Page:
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Tuesday, September 27, 2016
Re-tear of the TFCC ligament
Greetings! I am a 44 year old man, in pretty descent shape. A year ago in April I had a an accident and tore the TFCC ligament. After 6 weeks in a cast followed by a 3 compartment Gatalinian dye MRI, it was determined that I had indeed tore the TFCC. I had surgery to repair the tear which included two pins to stabilize the wrist. Needless to say 5 casts later, two pins removed and several months of rehab, I was semi back in business. What would be considered a pretty good success. Almost exactly a year later, on memorial day, I retore the previous injury. I went to see my surgeon, and was quickly followed up with an MRI. I did tear the TFCC again and it is way worse then the original tear. My surgeon immediately wanted to place my arm in a cast for 6 weeks. So I complied. Two weeks into my cast, while working out in the yard, I fell with the cast on. I figured out that something was very wrong when my thumb and fingers were swelling so I went in to see him again. It was determined that I had broke the scaphoid bone in my same wrist as the TFCC tear. This time though the TFCC tear seems way worse and was very painfull to the touch when he examined it. MY QUESTION: He says that the tear is pretty bad. He also says that he feels as though he wouldn`t be able to repair the TFCC again. I get very very mixed emotions from him as though he maybe feels as though he isn`t capable of repairing the wrist. He also says that he has never seen a re-injury repair turn out good. I am very confused as to what I should do about this. I know that while in this cast it is very very painful. Should I see another surgeon and present the facts? Do you have any suggestionsor recommendations for my situation with the limited information I have discussed with you? Thank you so much for your time. I pray that I get a reply!
Just to clarify: there is no single "TFCC ligament". TFCC refers to "Triangular Fibrocartilage complex", which is indeed a complex combination of at least 5 ligaments, two different cartilages, and a tendon sheath. Therefore, surgery for an injury to this complex is quite complex, as well. In addition to repairing whichever portions of the TFCC were injured, sometimes it's necessary to also shorten the ulna if it's too long in relation to the radius; this may or may not be true in your case.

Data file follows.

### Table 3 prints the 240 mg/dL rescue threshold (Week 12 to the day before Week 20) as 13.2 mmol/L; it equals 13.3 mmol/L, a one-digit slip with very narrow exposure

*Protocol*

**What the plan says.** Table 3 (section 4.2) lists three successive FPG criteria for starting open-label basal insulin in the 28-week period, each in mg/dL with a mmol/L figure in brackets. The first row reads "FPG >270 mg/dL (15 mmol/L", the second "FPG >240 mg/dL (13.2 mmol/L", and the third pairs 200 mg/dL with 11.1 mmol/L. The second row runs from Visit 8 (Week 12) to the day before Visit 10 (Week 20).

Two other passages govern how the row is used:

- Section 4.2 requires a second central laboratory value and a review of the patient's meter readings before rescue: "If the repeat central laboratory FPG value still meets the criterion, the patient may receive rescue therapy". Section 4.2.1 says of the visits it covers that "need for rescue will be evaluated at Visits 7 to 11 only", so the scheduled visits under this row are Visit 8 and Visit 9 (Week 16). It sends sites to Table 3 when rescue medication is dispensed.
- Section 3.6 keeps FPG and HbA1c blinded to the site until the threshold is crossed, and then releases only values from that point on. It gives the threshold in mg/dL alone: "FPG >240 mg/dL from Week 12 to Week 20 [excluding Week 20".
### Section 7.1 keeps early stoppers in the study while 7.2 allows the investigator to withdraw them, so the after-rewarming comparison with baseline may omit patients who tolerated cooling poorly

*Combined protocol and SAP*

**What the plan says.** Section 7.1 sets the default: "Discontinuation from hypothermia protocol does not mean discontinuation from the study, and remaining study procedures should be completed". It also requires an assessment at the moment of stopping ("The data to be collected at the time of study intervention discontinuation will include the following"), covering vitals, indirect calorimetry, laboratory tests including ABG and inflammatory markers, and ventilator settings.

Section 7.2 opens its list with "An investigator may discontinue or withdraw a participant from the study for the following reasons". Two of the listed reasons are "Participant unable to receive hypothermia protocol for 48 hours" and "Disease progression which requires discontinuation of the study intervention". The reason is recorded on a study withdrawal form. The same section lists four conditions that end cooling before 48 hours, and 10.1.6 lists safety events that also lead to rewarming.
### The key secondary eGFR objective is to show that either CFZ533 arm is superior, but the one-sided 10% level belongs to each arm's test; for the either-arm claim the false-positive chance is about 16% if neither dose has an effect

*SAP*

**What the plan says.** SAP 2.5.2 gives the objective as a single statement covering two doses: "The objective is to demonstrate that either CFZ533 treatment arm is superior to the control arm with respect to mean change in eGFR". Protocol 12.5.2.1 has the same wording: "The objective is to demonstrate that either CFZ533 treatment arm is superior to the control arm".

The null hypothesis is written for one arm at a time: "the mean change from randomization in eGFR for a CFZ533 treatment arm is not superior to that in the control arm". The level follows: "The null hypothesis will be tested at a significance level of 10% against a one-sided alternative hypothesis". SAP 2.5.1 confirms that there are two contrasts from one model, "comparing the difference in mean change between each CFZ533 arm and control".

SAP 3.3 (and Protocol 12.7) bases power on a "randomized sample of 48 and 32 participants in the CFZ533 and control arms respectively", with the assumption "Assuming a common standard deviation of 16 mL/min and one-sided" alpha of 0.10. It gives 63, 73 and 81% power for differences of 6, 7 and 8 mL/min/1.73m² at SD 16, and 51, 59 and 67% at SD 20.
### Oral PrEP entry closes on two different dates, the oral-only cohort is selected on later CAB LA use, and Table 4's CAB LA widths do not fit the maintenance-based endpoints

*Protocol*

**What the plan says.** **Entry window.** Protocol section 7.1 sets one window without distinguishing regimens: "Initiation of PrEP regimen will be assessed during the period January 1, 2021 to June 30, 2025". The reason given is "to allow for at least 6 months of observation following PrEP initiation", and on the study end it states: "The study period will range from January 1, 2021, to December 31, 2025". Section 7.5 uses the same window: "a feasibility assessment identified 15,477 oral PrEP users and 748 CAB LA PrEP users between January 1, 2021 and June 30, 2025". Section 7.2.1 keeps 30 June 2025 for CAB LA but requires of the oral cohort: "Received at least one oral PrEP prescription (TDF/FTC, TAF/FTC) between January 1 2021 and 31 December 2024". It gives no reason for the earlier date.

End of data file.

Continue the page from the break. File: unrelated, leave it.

Since you have also injured your scaphoid bone, hopefully this potentially difficult-to-heal bone has fully healed and is not contributing to the pain symptoms you are still experiencing.
Another potential contributor to your pain symptoms could be what's referred to as a "complex regional pain syndrome," abbreviated "CRPS." This condition is manifested by severe pain and tenderness/hypersensitivity to touch, and may or may not be accompanied by sensations of burning, tingling and/or numbness. If this condition is present, another surgery could exacerbate your pain.
Ask your orthopedist what your treatment options are, along with estimates regarding the likelihood of benefit from one option compared to another. You can certainly also obtain another opinion from a different orthopedist who specializes in hand and wrist problems. If further surgery is decided against, nonoperative treatment may include further treatment by a Certified Hand Therapist as well as possible consultation with a Pain Medicine physician.
Brian L Bowyer, MD
Clinical Associate Professor
Physical Medicine & Rehabilitation
College of Medicine
The Ohio State University